Amnesty International understands that criminal and disciplinary investigations started into the reported attacks against the photojournalists and journalists during the demonstrations of November 13 and 17, 2014. The organization also understands that an Athens prosecutor ordered a preliminary criminal investigation into the video showing riot police using excessive force against a kiosk worker protesting for the theft of bottled water. A disciplinary investigation into the incident has also been ordered by the Greek police. However, no investigation has been announced over the reported excessive use of force against the students and other protesters during these demonstrations.
Amnesty International urges the Greek authorities to:
Conduct prompt, thorough, impartial and effective investigations into all allegations of excessive use of force and human rights violations by law enforcement officials during the demonstrations on November 13 and 17, 2014 and ensure perpetrators are held accountable;
Ensure that during the policing of demonstrations force is used only to the extent necessary, and only when non, or less violent means have failed or are unlikely to achieve the legitimate object. Batons and similar impact equipment should not be used on people who are not threatening and non-aggressive. Where baton use is unavoidable, law enforcement officers must have clear orders to avoid causing serious injury and that the vital parts of the body are excluded as target zones;
Prohibit the dispersal of toxic chemical irritants by law enforcement officers that would increase the risk of unnecessary harm or unwarranted injury or death to persons, such as firing a metal cartridge of irritant directly at an individuals, using toxic chemicals in very high concentrations, using irritants in a manner likely to have indiscriminate effects such as when sprat or fired over a wide area, launching such chemicals at or near people who are in confined spaces where exists and ventilation points are restricted, or launching the irritants near elderly people, children or others who may have difficulty in moving away to avoid the dangerous effects of the toxic chemicals;
Finally, Amnesty International reiterates its calls for the establishment of a truly independent and effective police complaints mechanism and for riot police officers to wear individual number tags not only on their helmets but also on other parts of their uniform, and which are clearly visible.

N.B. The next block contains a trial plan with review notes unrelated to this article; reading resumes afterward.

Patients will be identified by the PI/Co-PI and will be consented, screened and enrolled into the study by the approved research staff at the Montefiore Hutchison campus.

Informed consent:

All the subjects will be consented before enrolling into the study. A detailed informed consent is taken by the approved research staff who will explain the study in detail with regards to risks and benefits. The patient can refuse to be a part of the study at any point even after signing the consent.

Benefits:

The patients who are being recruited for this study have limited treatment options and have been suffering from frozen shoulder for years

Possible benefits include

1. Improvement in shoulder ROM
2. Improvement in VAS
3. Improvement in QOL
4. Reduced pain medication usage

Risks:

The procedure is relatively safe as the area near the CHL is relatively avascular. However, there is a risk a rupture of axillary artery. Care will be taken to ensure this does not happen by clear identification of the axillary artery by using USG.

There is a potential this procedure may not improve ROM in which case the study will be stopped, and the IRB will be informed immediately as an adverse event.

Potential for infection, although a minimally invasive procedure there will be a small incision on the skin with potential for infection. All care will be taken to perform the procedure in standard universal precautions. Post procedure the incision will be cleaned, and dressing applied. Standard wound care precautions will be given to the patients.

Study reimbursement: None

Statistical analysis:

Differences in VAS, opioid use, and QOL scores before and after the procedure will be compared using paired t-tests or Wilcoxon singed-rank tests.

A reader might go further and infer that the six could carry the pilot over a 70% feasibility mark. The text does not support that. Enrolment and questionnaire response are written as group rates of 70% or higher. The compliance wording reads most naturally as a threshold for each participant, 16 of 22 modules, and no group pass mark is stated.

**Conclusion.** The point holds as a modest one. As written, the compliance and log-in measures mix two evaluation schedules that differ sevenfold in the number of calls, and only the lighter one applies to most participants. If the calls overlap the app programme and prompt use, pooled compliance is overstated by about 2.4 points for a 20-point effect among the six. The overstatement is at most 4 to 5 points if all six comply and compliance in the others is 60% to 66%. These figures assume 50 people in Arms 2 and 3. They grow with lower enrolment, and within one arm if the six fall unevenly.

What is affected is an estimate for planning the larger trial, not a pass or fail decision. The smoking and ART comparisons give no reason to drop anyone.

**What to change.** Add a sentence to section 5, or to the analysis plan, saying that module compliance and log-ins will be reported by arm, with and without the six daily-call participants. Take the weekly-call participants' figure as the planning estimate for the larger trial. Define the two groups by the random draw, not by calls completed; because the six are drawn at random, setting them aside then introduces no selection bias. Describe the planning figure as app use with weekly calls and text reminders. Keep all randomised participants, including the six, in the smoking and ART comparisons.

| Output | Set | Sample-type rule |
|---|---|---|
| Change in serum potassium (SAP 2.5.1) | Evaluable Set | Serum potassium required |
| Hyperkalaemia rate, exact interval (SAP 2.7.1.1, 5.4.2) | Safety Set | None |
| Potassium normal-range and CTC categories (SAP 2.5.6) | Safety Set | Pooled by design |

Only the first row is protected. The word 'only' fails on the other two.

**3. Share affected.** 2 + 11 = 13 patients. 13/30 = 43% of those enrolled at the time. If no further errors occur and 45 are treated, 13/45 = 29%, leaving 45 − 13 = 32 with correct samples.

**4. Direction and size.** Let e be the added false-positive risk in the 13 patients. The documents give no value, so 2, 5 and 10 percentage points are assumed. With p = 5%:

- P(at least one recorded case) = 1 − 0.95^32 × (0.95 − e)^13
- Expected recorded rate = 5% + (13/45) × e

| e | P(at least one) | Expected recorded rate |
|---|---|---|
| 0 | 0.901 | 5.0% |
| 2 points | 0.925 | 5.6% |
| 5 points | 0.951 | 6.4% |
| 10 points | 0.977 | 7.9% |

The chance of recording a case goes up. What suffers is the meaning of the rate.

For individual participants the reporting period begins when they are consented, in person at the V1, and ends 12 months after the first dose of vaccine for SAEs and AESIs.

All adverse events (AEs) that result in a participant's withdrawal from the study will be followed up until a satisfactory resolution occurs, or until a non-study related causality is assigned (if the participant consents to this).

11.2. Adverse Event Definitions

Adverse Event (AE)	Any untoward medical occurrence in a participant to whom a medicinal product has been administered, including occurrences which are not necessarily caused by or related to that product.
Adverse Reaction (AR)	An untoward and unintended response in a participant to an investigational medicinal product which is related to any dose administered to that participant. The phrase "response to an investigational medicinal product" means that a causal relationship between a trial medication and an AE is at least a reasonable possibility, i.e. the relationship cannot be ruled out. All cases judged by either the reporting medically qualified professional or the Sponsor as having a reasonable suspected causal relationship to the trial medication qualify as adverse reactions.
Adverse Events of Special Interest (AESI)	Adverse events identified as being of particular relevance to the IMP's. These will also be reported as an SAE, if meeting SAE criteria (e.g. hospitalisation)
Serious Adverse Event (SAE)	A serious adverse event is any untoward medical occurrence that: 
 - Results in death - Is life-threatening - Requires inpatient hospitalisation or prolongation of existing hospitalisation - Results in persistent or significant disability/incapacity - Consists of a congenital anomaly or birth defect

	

Amnesty International recognizes that policing demonstrations can be challenging and that law enforcement officials are sometimes required to use lawful force to maintain order and prevent crime. However, in carrying out their duties they must adhere to international law and standards.
On the use of force, Article 3 of the UN Code of Conduct for Law Enforcement Officials states “[l]aw enforcement officials may use force only when strictly necessary and to the extent required for the performance of their duty”. The use of force during non-violent public assemblies should be avoided. Where necessary, it should be restricted to the minimum required for the achievement of the legitimate objective, and in compliance with the principle of proportionality.
Toxic chemical are often described as non-lethal but in fact can have lethal effects so are better described as “less-lethal weapons.” Serious and unwarranted injuries can also result from the use of chemical irritants. The irritants rapidly produce “disabling physical effects” through sensory irritation of the eyes and upper respiratory tract which are supposed to usually disappear within a relatively short time. Physical effects of chemical irritants can include tearing of the eyes, breathing difficulties, coughing, choking sensations, chemical burns, vomiting, suffocation, severe allergic reaction and blistering of the skin depending on the chemical mixtures and concentrations.
Thus, chemical irritants should not be used in high concentration. Such weapons can have indiscriminate effects when sprayed or fired in canister over a wide area and can cause panic leading to stampeding so should not be used where people are confined in an area. There are certain contexts in which such weapons should never be used. These include as a means of dispersing a peaceful assembly, where there are older people, children or other who may have difficulty in moving away to avoid the chemicals, or in confined spaces.